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Archive for April 15th, 2011

The Silent House

Warning contains plot spoilers: don’t read this is you intend to see this movie.

The Silent House represents what is to the best of my knowledge the first Uruguayan movie I have ever seen, how was it as a debut from the South American country? Put simply disappointing!

Wilson (Gustavo Alonso) and his daughter Laura (Florencia Colucci) are employed by a friend (Abel Tripaldi) to undertake some work at a remote house before he sells it. Soon after arriving the pair go to bed but are immediately disturbed by strange noises. On investigating Wilson is attacked beginning a frantic hour for Laura who is trapped in the dimly lit house. Shot supposedly in a single shot but like Alfred Hitchcock’s Rope, there are edits, some more obvious than others.

The concept of the unreliable narrator is a well known and a well used one, this movie takes it a stage further and that, in conjunction with the single take concept/gimmick is the problem. The single take implies a certain honesty, even near documentary realism, the movie is after all inspired by real events. As we discover that what we have seen isn’t exactly what has happened the problems quickly become evident. This is exacerbated by the way the point of view of the camera appears at times to move from documentary observer to the point of view of one character or another. This wouldn’t matter in any other movie but it is distracting within the single take idea. Put simply the concept detracts from not enhances the movie.

The final reveal isn’t all that shocking and has been seen many times before and has been handled better, most notably in the French thriller Switchblade Romance (aka High Tension, original title Haute tension). As for the concept, it is a good one, it just doesn’t work for this movie and is poorly executed here. The creeping around in the dark thing has been done so many times recently but is surprisingly effective here although not up to the standard of the Spanish horror [Rec]. The opening scene feels drawn out and is further hindered by clunky dialogue. This is followed a further contrivance of the plot required to maintain the single take concept. The real problem with the execution of the plot is the final reel, there comes a point just before the reveal where Laura’s character becomes more relaxed in her surroundings this kills any tension in an instant killing the movie with it and helping to telegraph the supposed twist.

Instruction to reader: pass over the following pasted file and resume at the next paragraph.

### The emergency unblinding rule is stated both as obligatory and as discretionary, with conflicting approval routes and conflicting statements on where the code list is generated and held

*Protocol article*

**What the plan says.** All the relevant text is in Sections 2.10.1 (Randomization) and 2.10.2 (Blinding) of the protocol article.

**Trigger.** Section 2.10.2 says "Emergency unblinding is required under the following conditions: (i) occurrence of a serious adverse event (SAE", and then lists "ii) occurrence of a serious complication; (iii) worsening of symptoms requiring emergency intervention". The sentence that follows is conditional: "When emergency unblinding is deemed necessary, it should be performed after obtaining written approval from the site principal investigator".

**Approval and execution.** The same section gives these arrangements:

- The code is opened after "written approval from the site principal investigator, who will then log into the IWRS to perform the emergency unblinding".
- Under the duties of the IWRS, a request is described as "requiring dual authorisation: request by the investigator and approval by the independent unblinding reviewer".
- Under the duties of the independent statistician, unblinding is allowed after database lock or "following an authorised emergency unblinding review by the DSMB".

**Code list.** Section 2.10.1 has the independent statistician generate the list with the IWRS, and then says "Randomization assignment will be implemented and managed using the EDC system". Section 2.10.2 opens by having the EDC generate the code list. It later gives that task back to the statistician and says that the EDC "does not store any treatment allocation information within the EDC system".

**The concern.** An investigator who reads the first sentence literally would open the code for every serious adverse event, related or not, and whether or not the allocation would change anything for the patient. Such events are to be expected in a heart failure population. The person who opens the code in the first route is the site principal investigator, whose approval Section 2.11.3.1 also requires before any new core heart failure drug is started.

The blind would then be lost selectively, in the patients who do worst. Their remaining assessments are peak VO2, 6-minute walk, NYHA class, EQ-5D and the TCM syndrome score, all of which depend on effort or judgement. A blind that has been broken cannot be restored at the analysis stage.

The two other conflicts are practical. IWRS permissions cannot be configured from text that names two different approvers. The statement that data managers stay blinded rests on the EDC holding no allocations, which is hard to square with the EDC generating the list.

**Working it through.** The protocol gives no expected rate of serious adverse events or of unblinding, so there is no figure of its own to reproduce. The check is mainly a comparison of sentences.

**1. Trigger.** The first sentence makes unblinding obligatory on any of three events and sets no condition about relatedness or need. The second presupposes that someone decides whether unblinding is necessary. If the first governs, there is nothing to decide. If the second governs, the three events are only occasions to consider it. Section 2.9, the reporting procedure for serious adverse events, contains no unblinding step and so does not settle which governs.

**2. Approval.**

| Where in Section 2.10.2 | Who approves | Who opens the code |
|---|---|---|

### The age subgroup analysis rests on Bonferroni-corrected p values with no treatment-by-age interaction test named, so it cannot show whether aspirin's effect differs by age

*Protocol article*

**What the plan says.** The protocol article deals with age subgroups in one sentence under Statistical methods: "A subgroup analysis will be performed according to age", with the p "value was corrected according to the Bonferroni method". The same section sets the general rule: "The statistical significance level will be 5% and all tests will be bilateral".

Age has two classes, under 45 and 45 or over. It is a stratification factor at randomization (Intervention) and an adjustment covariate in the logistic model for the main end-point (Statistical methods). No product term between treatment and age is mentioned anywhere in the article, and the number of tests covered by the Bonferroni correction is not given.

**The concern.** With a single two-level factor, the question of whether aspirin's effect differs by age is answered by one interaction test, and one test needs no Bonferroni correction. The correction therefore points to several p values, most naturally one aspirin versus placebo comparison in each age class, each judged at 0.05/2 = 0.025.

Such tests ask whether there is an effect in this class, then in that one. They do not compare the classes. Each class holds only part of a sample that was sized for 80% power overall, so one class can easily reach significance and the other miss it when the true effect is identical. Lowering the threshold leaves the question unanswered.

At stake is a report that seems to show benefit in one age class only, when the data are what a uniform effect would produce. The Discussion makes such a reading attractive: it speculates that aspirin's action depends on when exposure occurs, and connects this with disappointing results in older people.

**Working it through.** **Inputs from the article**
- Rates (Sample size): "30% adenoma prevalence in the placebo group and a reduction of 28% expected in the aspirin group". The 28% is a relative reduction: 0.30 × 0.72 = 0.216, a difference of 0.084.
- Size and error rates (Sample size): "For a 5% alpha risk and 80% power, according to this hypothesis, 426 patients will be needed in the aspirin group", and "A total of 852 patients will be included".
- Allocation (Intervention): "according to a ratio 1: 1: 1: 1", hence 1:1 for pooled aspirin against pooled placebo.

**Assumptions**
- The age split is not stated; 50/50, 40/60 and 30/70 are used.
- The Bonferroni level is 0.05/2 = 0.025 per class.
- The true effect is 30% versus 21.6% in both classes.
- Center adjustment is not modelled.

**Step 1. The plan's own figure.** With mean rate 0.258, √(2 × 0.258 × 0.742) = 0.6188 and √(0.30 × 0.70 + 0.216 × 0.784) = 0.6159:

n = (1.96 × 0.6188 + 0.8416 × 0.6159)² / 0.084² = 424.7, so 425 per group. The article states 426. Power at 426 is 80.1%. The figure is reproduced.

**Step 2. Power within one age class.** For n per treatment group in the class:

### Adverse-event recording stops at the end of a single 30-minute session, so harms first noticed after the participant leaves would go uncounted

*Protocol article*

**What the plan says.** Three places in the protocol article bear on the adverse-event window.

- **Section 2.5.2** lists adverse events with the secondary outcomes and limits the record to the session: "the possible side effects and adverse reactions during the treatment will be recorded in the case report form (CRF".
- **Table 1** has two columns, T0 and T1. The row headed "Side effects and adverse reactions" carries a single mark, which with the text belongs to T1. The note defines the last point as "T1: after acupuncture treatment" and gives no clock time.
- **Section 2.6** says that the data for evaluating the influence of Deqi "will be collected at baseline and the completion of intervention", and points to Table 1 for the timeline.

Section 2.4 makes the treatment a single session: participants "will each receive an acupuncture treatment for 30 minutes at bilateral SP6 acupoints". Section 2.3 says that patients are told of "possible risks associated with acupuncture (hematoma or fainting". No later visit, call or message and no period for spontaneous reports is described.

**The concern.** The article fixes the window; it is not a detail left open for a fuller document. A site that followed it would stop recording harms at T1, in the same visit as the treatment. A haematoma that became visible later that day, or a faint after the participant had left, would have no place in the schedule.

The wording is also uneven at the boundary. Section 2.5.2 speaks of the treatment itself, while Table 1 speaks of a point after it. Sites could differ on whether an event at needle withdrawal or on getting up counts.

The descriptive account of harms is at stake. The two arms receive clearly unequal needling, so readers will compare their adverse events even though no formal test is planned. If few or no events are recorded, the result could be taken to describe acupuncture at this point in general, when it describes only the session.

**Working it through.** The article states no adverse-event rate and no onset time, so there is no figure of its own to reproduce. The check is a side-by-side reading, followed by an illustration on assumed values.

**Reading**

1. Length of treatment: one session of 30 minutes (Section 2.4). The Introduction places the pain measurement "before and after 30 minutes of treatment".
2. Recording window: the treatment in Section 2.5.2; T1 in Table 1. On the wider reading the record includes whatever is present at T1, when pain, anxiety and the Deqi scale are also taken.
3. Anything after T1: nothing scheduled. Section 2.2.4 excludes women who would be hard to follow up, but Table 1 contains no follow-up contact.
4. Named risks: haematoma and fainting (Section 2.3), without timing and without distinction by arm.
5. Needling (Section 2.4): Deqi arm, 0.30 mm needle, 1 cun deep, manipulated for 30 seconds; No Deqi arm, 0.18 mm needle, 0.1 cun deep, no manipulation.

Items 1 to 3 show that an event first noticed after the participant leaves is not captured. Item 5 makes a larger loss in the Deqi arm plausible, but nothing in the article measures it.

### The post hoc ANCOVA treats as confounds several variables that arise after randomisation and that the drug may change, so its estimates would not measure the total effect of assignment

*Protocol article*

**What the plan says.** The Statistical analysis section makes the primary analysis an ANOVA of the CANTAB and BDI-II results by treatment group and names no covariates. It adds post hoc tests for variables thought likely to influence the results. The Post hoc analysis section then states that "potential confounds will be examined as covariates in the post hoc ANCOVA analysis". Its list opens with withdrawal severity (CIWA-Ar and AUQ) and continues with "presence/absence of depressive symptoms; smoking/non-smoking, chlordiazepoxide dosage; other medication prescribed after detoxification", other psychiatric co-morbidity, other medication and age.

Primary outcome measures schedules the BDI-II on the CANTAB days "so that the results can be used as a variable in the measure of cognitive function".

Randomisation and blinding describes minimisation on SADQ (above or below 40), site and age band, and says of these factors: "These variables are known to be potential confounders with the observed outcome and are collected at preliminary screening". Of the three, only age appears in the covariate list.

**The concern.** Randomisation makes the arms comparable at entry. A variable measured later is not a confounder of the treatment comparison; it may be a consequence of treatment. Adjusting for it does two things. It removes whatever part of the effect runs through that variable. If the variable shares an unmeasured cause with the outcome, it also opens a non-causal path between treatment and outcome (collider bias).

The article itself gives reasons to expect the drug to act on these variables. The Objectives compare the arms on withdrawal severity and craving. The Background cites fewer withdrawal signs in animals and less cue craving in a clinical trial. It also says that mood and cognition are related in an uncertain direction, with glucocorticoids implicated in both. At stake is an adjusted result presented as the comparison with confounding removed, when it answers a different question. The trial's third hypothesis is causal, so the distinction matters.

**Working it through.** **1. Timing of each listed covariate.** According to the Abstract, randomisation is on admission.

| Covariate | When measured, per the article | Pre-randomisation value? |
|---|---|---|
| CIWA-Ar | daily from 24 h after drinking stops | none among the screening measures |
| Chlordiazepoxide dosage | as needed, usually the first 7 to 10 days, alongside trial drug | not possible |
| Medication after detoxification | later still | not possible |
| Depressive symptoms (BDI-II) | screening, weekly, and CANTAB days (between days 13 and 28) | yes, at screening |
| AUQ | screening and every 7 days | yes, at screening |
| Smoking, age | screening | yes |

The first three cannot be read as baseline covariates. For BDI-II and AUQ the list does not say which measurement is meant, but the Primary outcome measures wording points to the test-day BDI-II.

All things considered it is a movie with some good ideas and inconsistent levels of quality in the execution, ultimately the concept and the story are fighting against each other to resulting in a film that nearly works.

Two Stars out of five  ★★★★★

And for those who aren’t familiar with the laws of foreign language horror movies, the American remake has already been made and played at Sundance earlier this year to similarly mixed reviews, it bizarrely stars Elizabeth (sister of Mary-Kate and Ashley) Olsen.

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